Tom Jepson Creative

Doing our best work without emptying our mental bank account

Something spoken about a lot in productivity writing is the concept of spending less time working: less time working whilst achieving all the things you want and need get done. It's often painted in ideal scenarios where a superstar founder or creative savant lives on zero sleep and finds ways to supercharge their body, mind, and routine to do their life’s work in next to no time leaving all the other hours for play.

Our lives rarely fit these moulds.

Although I often rise around 5:30 in the morning and enjoy to write whilst my mind is still fresh, it requires preparation to hit the ground running and absolutely a full night's sleep. (*1)

Tech culture and the age of always-on has painted the picture of needing to be ultra-productive to be deemed successful; an evolution of the ‘hard work’ born from laborious task-based jobs where ‘more hours meant more output’.

For the more creatively-driven among us it’s an odd paradigm when you really think about it since, multiple decades prior to the dawn of the web, the best minds of the time were not cramming in all the hours. They were allowing themselves time to build a routine of focus and of rest, the latter being extremely important.

First, we work…

As cited in the book 'Rest' by Alex Soojung-Kim Pang amongst other places, Charles Dickens et al did the majority of their life's work in short, orderly periods of time. Short periods which were carved out amidst a life of meaningful rest (noble leisure as named in Aristotle’s Politics) and contemplation. It’s a practice attributed to many writers and creative thinkers; settling in for work at the beginning of the day and working for a finite amount of time.

An approximate window of four hours has become a perceived maximum for serious creative thought. This time spent focussing could deliver as much ‘output’ as a day spent context switching and shallow-diving into challenging areas. (*2)

Breaking these four-hour chunks down into 90-minute cycles - something in tune with our natural rhythms - is a way to add further focus and definition to how we work. Allow your self breaks of 15 minutes following each cycle and you’ll be surprised what you can achieve in those four hours if you - literally - put your mind to it.

…then we rest.

We have worked. So … now what?

What comes next is meaningful rest. Real, disconnected down time away from the subjects in your head; away from the creative work which demands all of our mental faculties. It's time away from the graft of creativity, of problem solving, of world building.

History’s most creative minds have found rest in all kinds of places: walks through their woodland estates; up the highest peaks during extreme climbs; in the scores of music and dance. Active rest does not mean idleness or time spent on distracted activities until the next time you need to do some work.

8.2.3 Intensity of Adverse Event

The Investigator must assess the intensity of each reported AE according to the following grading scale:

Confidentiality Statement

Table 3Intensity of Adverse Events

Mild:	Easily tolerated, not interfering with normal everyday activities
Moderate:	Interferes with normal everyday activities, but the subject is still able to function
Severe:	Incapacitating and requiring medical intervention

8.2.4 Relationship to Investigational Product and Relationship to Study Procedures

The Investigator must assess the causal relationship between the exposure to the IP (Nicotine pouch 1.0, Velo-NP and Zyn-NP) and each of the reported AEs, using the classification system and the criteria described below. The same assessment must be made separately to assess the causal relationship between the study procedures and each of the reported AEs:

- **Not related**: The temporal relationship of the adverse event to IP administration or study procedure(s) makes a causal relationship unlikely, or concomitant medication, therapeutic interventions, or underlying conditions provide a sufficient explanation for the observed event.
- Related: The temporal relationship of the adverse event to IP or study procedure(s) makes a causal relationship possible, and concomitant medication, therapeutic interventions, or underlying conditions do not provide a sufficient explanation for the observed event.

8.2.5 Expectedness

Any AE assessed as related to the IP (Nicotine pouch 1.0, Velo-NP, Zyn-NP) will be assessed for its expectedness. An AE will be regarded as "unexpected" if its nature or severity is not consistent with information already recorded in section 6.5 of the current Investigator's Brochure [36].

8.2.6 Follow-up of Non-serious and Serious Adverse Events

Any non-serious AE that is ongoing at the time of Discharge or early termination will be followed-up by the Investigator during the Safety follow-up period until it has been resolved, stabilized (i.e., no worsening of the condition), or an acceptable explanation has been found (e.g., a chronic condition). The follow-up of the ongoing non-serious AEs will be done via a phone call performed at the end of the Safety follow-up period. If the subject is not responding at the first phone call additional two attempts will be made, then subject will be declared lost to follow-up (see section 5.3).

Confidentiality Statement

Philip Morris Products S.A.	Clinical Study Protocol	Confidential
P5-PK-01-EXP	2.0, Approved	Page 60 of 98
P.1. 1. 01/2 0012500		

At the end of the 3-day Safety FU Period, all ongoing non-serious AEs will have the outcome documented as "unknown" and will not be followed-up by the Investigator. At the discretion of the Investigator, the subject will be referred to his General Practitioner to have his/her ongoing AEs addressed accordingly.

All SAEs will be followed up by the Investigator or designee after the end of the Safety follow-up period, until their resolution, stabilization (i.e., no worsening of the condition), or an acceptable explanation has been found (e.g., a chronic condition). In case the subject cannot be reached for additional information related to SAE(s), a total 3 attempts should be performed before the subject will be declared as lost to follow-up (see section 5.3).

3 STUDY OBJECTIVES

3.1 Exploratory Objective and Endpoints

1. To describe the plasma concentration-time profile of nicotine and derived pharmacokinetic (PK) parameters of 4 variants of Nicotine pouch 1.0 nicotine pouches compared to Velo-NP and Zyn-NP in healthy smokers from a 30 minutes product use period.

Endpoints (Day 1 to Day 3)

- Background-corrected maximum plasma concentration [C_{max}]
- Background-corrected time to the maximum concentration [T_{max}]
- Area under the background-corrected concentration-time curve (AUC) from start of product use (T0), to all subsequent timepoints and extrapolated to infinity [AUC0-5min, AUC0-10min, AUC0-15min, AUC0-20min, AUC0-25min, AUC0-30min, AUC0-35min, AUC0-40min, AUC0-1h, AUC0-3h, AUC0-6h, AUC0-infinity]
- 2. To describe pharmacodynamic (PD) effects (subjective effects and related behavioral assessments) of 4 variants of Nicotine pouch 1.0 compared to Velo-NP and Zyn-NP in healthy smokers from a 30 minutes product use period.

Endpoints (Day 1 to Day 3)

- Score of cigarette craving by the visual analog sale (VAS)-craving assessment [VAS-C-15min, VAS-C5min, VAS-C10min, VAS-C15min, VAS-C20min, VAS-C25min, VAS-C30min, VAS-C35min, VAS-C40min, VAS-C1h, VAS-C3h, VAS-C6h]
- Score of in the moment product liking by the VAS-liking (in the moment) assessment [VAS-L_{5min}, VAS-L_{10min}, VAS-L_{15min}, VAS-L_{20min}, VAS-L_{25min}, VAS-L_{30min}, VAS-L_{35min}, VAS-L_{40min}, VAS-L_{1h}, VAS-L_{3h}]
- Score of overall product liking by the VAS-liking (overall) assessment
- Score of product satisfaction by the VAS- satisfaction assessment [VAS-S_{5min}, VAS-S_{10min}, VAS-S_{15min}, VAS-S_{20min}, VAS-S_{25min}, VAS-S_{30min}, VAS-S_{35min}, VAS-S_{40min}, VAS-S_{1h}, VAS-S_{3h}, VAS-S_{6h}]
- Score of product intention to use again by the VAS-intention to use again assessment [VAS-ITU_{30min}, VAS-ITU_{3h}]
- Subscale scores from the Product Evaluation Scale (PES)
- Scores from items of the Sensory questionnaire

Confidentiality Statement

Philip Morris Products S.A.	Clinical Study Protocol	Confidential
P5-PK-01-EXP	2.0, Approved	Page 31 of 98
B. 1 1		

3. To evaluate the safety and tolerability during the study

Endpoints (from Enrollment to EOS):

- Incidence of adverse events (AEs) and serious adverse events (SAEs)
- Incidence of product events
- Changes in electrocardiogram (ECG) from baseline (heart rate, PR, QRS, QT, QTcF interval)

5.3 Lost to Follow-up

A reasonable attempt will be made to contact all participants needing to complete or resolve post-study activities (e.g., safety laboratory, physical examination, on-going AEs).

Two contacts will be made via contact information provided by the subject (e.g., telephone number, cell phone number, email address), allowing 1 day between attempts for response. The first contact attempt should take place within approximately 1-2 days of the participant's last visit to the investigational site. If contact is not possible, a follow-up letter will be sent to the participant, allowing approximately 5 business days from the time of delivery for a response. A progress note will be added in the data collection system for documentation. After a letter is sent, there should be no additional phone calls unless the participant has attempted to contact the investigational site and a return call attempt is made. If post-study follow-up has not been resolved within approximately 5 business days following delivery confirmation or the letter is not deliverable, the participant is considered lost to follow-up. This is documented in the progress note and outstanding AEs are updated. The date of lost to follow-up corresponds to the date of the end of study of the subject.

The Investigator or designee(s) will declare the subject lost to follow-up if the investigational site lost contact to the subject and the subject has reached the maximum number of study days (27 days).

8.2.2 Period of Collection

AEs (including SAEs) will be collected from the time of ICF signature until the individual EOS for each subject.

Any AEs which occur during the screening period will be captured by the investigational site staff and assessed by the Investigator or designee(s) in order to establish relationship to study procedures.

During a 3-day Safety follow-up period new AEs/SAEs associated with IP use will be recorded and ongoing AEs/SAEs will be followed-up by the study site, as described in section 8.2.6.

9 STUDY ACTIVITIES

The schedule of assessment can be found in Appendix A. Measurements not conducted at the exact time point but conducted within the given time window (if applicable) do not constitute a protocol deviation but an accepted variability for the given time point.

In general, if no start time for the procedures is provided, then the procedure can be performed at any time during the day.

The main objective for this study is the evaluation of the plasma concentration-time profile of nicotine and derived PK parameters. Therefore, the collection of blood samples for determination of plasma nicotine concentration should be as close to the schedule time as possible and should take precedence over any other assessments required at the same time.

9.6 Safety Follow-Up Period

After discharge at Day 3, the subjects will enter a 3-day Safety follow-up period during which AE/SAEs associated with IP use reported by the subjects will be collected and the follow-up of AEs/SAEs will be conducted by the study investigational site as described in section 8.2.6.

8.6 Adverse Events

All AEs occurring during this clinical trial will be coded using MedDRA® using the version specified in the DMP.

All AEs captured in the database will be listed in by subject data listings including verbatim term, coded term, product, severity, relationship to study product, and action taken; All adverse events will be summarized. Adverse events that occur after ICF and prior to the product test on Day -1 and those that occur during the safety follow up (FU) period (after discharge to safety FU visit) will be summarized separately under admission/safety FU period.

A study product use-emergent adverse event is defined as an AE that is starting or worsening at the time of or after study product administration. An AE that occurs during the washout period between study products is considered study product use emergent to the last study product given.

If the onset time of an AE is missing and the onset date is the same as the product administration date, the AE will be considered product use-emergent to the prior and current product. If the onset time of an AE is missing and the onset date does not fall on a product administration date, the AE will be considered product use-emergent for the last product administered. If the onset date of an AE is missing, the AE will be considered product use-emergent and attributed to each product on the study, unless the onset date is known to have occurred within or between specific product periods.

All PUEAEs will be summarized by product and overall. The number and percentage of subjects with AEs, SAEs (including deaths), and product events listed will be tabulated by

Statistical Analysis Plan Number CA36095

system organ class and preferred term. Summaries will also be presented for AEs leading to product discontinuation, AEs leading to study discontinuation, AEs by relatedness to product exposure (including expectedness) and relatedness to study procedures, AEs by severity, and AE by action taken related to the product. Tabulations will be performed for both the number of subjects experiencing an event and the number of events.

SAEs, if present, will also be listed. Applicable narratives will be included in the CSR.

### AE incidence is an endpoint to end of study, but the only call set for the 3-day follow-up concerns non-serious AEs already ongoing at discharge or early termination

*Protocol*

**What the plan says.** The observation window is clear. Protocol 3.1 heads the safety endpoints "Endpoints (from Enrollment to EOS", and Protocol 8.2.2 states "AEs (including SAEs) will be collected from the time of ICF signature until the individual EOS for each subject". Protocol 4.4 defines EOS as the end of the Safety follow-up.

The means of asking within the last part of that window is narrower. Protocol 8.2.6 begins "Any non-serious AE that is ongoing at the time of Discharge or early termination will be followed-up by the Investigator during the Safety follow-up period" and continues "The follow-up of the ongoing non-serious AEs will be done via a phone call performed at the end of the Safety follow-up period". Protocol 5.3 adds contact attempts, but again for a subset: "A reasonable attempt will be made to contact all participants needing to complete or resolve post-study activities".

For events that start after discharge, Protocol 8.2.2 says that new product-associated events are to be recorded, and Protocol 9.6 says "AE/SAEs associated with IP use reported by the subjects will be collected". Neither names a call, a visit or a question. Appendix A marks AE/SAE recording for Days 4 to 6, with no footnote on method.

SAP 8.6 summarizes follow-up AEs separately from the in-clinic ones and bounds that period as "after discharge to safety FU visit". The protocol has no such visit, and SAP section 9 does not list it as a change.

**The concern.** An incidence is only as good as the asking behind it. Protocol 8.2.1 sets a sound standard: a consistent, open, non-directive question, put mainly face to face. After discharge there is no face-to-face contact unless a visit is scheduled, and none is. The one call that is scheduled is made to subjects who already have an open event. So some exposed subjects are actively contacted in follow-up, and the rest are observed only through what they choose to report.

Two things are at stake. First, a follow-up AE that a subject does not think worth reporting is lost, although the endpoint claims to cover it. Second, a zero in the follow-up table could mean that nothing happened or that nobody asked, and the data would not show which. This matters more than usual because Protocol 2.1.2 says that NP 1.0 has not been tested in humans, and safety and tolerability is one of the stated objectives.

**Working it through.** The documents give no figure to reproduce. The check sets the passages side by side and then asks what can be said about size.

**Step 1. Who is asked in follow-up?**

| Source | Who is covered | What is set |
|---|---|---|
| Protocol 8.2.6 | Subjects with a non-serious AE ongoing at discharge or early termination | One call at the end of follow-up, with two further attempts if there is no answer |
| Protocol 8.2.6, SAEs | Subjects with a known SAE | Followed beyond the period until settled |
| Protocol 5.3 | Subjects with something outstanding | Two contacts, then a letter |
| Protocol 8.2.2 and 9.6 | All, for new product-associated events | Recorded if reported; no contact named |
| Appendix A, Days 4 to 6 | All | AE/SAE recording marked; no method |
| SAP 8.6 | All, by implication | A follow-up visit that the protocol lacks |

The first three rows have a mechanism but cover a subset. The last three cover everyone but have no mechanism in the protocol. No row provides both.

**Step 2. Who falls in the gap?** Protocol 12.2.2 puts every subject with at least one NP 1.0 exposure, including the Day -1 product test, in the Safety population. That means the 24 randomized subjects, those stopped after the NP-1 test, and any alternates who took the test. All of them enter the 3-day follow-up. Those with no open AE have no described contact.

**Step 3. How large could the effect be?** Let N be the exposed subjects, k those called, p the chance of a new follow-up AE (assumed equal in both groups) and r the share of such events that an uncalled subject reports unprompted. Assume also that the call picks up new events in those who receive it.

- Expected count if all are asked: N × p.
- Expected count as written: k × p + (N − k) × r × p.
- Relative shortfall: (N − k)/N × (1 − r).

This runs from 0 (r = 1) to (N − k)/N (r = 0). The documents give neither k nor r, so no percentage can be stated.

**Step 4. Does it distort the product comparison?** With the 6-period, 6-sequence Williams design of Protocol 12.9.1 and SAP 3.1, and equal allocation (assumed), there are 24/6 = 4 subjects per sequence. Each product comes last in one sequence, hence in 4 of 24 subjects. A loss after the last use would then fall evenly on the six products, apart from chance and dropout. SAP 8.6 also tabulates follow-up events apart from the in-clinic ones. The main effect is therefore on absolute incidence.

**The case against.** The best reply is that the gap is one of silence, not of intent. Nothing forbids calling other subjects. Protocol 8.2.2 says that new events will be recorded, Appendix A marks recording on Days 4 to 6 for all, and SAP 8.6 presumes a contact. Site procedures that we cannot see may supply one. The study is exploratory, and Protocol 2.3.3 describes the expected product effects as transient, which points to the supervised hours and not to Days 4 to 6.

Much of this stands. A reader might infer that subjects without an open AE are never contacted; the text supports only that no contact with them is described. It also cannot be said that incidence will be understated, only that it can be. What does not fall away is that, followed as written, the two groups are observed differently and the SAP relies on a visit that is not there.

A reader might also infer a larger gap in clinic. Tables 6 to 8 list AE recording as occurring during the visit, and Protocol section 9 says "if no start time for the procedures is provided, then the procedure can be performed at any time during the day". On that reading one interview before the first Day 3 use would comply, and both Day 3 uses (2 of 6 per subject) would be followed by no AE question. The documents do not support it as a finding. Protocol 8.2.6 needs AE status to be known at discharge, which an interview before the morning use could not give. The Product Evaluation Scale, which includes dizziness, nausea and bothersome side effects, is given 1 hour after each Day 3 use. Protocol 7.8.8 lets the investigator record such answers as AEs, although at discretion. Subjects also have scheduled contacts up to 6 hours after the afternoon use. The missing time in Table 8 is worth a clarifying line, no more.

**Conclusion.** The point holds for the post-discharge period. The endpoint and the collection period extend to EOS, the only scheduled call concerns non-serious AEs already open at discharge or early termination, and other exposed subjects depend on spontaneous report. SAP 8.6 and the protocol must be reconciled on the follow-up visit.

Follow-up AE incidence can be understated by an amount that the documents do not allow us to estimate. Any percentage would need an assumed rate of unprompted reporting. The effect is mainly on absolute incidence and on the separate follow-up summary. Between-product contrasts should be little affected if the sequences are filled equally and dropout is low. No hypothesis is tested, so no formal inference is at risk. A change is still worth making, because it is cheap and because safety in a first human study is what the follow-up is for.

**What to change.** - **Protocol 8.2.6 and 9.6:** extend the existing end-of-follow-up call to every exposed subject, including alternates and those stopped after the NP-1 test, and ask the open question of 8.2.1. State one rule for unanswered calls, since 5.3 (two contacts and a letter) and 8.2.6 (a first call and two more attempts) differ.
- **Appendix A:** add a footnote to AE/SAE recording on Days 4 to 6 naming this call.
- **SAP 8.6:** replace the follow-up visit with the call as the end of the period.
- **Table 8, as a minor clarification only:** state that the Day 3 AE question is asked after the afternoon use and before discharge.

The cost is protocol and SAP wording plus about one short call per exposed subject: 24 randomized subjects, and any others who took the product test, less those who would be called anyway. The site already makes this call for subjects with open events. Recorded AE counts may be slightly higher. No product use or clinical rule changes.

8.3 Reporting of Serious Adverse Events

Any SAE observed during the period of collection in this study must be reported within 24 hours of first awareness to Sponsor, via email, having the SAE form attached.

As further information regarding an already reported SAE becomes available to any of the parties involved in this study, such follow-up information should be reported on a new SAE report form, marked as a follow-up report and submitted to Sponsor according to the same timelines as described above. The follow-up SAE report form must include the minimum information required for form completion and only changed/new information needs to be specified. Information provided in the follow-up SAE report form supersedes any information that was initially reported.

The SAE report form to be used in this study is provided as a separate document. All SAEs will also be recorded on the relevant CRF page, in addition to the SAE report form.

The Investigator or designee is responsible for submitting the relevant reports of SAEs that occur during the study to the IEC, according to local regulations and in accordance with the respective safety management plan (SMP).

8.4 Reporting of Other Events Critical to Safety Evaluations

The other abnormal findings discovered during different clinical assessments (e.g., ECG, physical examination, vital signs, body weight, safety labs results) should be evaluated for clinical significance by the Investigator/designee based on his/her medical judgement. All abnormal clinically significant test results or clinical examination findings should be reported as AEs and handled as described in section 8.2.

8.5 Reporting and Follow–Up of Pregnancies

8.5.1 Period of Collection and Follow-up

It's time for our mind to both recharge and to process the things we've been working on without the need for our continued, exhaustive effort. Our unconsciousness is a beautiful thing.

Studies have shown that while we are at rest our mind can be as active as if we are doing our deepest, hardest creative work. Only, we're not expending that energy. Our brains are making connections, readying us for some 'Ah ha!' moments while we're looking the other way.

The act of meaningful rest extends to sleep, too. Committing to more sleep at night plus - if you are in a position to do so - grabbing a restorative nap during the day can not only invigorate you to approach an additional cycle of work, but can be a way to let your subconscious truly pick through some of the wicked problems you may be facing down.

Ready to Rest.

Doing our best, most meaningful work needn't be something which comes at an unreasonable cost. We don't need to sacrifice sleep to be at the top of our game and we needn’t sit glued to our screens expecting success to land in our laps. We don't need to compete with the super-entrepreneurs or social media stars for the top spot.

  • Determine our routines and find ways to carve out the time to focus deeply on the things which will make a difference and push us forward creatively.
  • Earning our rest and taking it, willingly, by devoting time to the short, focused working sessions.
  • Give ourselves the time to think subconsciously, rest actively in pursuits we enjoy, and experience all that life has to offer us.

Get ready to unleash your greatest creative work; get ready to rest.

*1 - I’ve written previously about my family dynamic and having a child who requires support 24/7. The option to ‘sleep in’ is rarely afforded to me since my son is an early riser; I have tailored the rest of my routine around this.

*2 - I am under no illusion here that, for people who work in an 'employed environment', there are connotations and expectations which might prevent this mindset and practice of shorter, focussed working. I have been there: you can't just down tools at 1pm and call time in favour of going for a walk or reading a book. If you're in this position you can still find ways to carve out focus time (block your diary or decline the occasional meeting invitation) and engage in some rejuvenating 'micro rest' during the day.